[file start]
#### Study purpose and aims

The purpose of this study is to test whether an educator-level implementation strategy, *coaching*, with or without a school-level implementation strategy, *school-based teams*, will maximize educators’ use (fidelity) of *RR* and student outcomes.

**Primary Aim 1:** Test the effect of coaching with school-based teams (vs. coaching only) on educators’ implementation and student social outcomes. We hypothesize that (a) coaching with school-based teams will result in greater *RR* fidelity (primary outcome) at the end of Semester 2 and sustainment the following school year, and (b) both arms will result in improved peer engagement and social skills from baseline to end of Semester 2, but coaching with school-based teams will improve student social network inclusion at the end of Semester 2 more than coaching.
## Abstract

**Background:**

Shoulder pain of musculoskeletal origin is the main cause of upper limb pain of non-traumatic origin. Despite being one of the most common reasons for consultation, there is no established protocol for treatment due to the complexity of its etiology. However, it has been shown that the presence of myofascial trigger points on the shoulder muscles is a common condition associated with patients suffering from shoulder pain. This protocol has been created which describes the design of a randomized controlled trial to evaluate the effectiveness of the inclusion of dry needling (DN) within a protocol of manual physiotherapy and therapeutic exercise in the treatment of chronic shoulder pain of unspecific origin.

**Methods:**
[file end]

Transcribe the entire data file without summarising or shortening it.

#### Study purpose and aims

The purpose of this study is to test whether an educator-level implementation strategy, *coaching*, with or without a school-level implementation strategy, *school-based teams*, will maximize educators’ use (fidelity) of *RR* and student outcomes.

**Primary Aim 1:** Test the effect of coaching with school-based teams (vs. coaching only) on educators’ implementation and student social outcomes. We hypothesize that (a) coaching with school-based teams will result in greater *RR* fidelity (primary outcome) at the end of Semester 2 and sustainment the following school year, and (b) both arms will result in improved peer engagement and social skills from baseline to end of Semester 2, but coaching with school-based teams will improve student social network inclusion at the end of Semester 2 more than coaching.
## Abstract

**Background:**

Shoulder pain of musculoskeletal origin is the main cause of upper limb pain of non-traumatic origin. Despite being one of the most common reasons for consultation, there is no established protocol for treatment due to the complexity of its etiology. However, it has been shown that the presence of myofascial trigger points on the shoulder muscles is a common condition associated with patients suffering from shoulder pain. This protocol has been created which describes the design of a randomized controlled trial to evaluate the effectiveness of the inclusion of dry needling (DN) within a protocol of manual physiotherapy and therapeutic exercise in the treatment of chronic shoulder pain of unspecific origin.

**Methods:**